While I know at this point I may not be making sense to some, what I am trying to get at here is to meet the demand for urban living, with the needed amount of supply. Once the supply is higher, prices will fall, making the city affordable, to the masses.

While this is very long term, I also support using rent controls on a vast scale, as well as creating protections for local, and landmark important businesses (CBGBs), and requirements to construct affordable housing.
Many of the people who live in cities do not live in any closer proximity to work than anyone else.
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Old 10-28-2014, 11:24 AM
46H
 
964 posts, read 584,577 times
Reputation: 1864
Quote:
Originally Posted by pantin23 View Post
While this is very long term, I also support using rent controls on a vast scale, as well as creating protections for local, and landmark important businesses (CBGBs), and requirements to construct affordable housing.
Rent control ruins cities. It creates a dual market for housing while reducing the number of apts on the market. Those lucky enough to get a rent controlled apartment rarely leave/upgrade their apartment even when income increases. This creates an over priced "uncontrolled" market due to the lack of normal turnover in the controlled market.
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Old 10-28-2014, 01:16 PM
 
8,328 posts, read 14,556,250 times
Reputation: 4048
Just adding supply doesn't necessarily reduce rents, especially if the costs of new construction mandate a relatively high rent to pay for the new building. Government policy dictates the actions of the market, so while government policy can add to the problem of gentrification (as it did during the redevelopment era) it can also mitigate the problems of gentrification.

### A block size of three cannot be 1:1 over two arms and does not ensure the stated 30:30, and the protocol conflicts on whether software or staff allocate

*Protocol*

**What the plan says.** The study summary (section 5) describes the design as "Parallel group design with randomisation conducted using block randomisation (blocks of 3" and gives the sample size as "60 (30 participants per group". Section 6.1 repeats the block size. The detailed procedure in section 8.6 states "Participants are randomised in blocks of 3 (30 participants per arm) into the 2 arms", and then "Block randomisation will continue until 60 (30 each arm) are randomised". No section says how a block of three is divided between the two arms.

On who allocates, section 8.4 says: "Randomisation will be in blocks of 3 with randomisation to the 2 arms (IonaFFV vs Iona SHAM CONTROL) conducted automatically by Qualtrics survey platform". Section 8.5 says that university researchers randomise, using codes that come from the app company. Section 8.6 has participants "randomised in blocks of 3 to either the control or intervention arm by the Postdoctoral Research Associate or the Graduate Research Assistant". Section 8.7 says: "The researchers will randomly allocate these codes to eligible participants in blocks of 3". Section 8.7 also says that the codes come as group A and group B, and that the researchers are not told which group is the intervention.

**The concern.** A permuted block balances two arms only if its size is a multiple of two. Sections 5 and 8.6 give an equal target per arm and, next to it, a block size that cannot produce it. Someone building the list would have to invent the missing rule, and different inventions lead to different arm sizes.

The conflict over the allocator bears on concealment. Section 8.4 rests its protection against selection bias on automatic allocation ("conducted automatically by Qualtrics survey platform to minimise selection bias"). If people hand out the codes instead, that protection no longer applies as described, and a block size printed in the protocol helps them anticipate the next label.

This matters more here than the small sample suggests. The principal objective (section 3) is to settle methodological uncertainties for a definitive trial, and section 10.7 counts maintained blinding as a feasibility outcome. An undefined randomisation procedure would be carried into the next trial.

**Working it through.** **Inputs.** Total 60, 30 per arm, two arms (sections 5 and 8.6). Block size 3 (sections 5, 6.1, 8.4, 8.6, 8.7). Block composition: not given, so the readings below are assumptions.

There isn't a perfect solution, and "in my world" solutions don't mean much, because it's easy to imagine a world where chocolate cake is packed with vitamins and bacon cheeseburgers are health food, but imagining it doesn't make it so. Repairing the problems of cities makes them more desirable and thus more expensive, means to control housing prices distort the market, building regulations to ensure safety make housing more expensive, relaxing those regulations makes housing less expensive but potentially more dangerous. It's a matter of tradeoffs and finding a middle ground, and in our super-polarized environment, middle ground is very hard to find these days.
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Old 10-28-2014, 01:31 PM
 
2,553 posts, read 2,003,828 times
Reputation: 1348
Quote:
Originally Posted by wburg View Post
Just adding supply doesn't necessarily reduce rents, especially if the costs of new construction mandate a relatively high rent to pay for the new building. Government policy dictates the actions of the market, so while government policy can add to the problem of gentrification (as it did during the redevelopment era) it can also mitigate the problems of gentrification.

There isn't a perfect solution, and "in my world" solutions don't mean much, because it's easy to imagine a world where chocolate cake is packed with vitamins and bacon cheeseburgers are health food, but imagining it doesn't make it so. Repairing the problems of cities makes them more desirable and thus more expensive, means to control housing prices distort the market, building regulations to ensure safety make housing more expensive, relaxing those regulations makes housing less expensive but potentially more dangerous. It's a matter of tradeoffs and finding a middle ground, and in our super-polarized environment, middle ground is very hard to find these days.
Allowing supply to track demand reduces rents over the long term in inflation-adjusted dollars. It is government policy--zoning, codes, and fees--which define the market, but also distort that market. In many impacted areas, looser, more flexible, and more predictable zoning would lower planning and construction costs, resulting in more supply coming on line.